It?s a Colourful Planet: The Indicating of Shade Across Borders

As children, we have been often asked ?what?s your selected color?? We thought that our color choice says a great deal about who we're, and that the questioner will immediately understand its meaning.



But colors, like words, don't carry universal meaning. We all have different reactions to various tones and shades depending on how and where we were raised, our past experiences with it, and our pair of preferences ? which, like children, can alter inexplicably.



The simple truth is colors carry a whole lot of meaning ? but that meaning varies drastically across languages, cultures, and national borders. If you are mindful of some of these differences, you will be able to stop embarrassing cultural mistakes when referring to and utilizing colors among colleagues, friends, and clients ? and this will assist you to promote your product effectively in global markets.



Below, a simple guide to colors around the world.



BLACK & WHITE



In Western cultures, black is a member of death, evil, and eternity. In some Eastern cultures, however, issues carries the other meaning; in China, black is the signature color for young children, and is also found in celebrations and joyous events.





White, conversely, symbolizes age, death, and misfortune in China along with many Hindu cultures. Across both East and West, however, white typically represents purity, holiness, and peace.



RED



Red is one of the most effective colors, and its particular meanings generally in most cultures run deep:



China - Celebration, courage, loyalty, success, and luck, and the like. Used often in ceremonies, then when along with white, signifies joy.

Japan - The traditional color for the heroic figure.

Russia - Representative with the Communist era. For this reason, experts recommend to get extremely careful when you use this in Eastern European countries.

India - Purity, so wedding costumes will often be red. Also the color for married women.

United States - Danger (think "red light!") and used in combination with other colors for holidays, such as Christmas (green) and Valentine's Day (pink).

Central Africa - Red can be a colour of life and health. But in other areas of Africa, red is really a color of mourning and death. To honor this, the Red Cross changed its colors to green and white in South Africa and other regions of the continent.







BLUE



Blue can often be considered to become the "safest" global color, as it may represent anything from immortality and freedom (the sky) to cleanliness (in Colombia, blue is equated with soap). In Western countries, blue can often be known as the conservative, "corporate" color.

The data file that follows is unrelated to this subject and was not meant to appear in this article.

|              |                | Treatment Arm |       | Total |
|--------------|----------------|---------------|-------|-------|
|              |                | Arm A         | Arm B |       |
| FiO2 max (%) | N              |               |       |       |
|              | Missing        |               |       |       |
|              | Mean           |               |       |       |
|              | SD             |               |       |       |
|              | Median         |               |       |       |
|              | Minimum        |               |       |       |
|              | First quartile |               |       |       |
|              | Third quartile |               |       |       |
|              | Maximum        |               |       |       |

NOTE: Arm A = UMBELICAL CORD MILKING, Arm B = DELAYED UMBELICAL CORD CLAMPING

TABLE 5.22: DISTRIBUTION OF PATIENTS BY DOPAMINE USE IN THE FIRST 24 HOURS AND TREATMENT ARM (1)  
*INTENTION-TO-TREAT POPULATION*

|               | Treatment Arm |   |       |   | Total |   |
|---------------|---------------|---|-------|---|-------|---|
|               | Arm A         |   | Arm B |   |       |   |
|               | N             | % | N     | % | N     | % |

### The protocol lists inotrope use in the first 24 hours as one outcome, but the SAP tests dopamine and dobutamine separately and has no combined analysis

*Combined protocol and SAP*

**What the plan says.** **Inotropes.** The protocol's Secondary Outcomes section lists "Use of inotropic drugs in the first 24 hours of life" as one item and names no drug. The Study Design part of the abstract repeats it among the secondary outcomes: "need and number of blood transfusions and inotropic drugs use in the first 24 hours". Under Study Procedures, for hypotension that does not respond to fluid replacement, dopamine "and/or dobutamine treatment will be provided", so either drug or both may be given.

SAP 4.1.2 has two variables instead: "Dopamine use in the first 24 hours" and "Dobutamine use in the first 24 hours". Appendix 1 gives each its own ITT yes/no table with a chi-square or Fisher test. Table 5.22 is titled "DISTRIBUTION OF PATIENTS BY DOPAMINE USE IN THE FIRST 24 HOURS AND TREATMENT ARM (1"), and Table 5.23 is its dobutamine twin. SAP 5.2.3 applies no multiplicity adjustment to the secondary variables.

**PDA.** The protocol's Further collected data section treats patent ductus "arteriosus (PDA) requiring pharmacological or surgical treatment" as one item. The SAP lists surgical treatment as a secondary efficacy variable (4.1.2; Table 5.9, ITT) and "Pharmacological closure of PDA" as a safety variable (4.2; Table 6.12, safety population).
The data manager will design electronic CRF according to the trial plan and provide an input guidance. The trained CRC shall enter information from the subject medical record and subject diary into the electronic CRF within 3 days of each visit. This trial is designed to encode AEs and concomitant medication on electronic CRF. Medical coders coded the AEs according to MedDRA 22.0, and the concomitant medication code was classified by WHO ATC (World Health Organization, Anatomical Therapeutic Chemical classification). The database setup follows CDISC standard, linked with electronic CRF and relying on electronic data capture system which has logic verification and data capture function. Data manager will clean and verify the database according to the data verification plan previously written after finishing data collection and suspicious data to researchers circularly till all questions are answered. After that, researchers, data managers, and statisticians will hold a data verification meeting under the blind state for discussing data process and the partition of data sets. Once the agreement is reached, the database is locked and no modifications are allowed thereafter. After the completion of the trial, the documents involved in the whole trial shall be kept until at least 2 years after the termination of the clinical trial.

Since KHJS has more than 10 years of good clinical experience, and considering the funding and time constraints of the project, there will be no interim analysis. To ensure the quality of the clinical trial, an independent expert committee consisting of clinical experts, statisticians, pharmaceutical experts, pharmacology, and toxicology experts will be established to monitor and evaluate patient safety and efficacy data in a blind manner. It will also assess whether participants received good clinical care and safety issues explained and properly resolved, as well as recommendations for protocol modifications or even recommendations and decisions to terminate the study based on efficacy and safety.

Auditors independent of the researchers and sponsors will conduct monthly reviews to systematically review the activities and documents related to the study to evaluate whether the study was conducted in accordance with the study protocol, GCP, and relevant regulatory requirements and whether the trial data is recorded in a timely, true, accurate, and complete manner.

However, be mindful when using blue to address highly pious audiences: along with has significance in almost every major world religion. For Hindus, it could be the colour of Krishna, and several of the gods are depicted with blue-colored skin. For Christians, blue invokes images of Catholicism, especially the Virgin Mary. Jewish religious texts and rabbinic sages have noted blue to become a holy color, while the Islamic Qur'an identifies evildoers whose eyes are glazed with fear as زرق zurq, which may be the plural of azraq, or blue.



GREEN



Until natural foods companies started marketing green beverages as healthy and good-tasting, many Western people thought green food was poisonous. Today, green is recognized as a more positive color. American retailers are leveraging the environmental movement to offer eco-friendly goods, often using green-themed packaging or ad campaigns to indicate a product's compliance with "green" standards. Not so in China and France, where reports have indicated that green is not a good option for packaging.



ORANGE



If the Dutch have anything to say about it, the World Cup will likely be flooded with many different orange come early july. (Orange may be the national color of the Netherlands and the uniform hue of the country's famous football team.)



On lack of with check here the world, however, orange features a slightly more sober meaning: within Hinduism, orange carries religious significance as the color for Hindu swamis. Throughout Southeast Asia, Theravada Buddhist monks also wear orange robes.



So before your inner child enthusiastically talks about your color preference to foreign friends or colleagues, you might want to discover more about that color and its cultural significance. Also, be alert to color choices as they relate with your organization?s campaign copy and graphics ? whether printed collateral, an internet site, or marketing campaign. Know your audience and their respective color conventions so you don?t inadvertently send an unacceptable message. We recommend this useful visual representation by Information is Beautiful.



Oh oh and, our absolute favorite colors at Acclaro are blue and orange.

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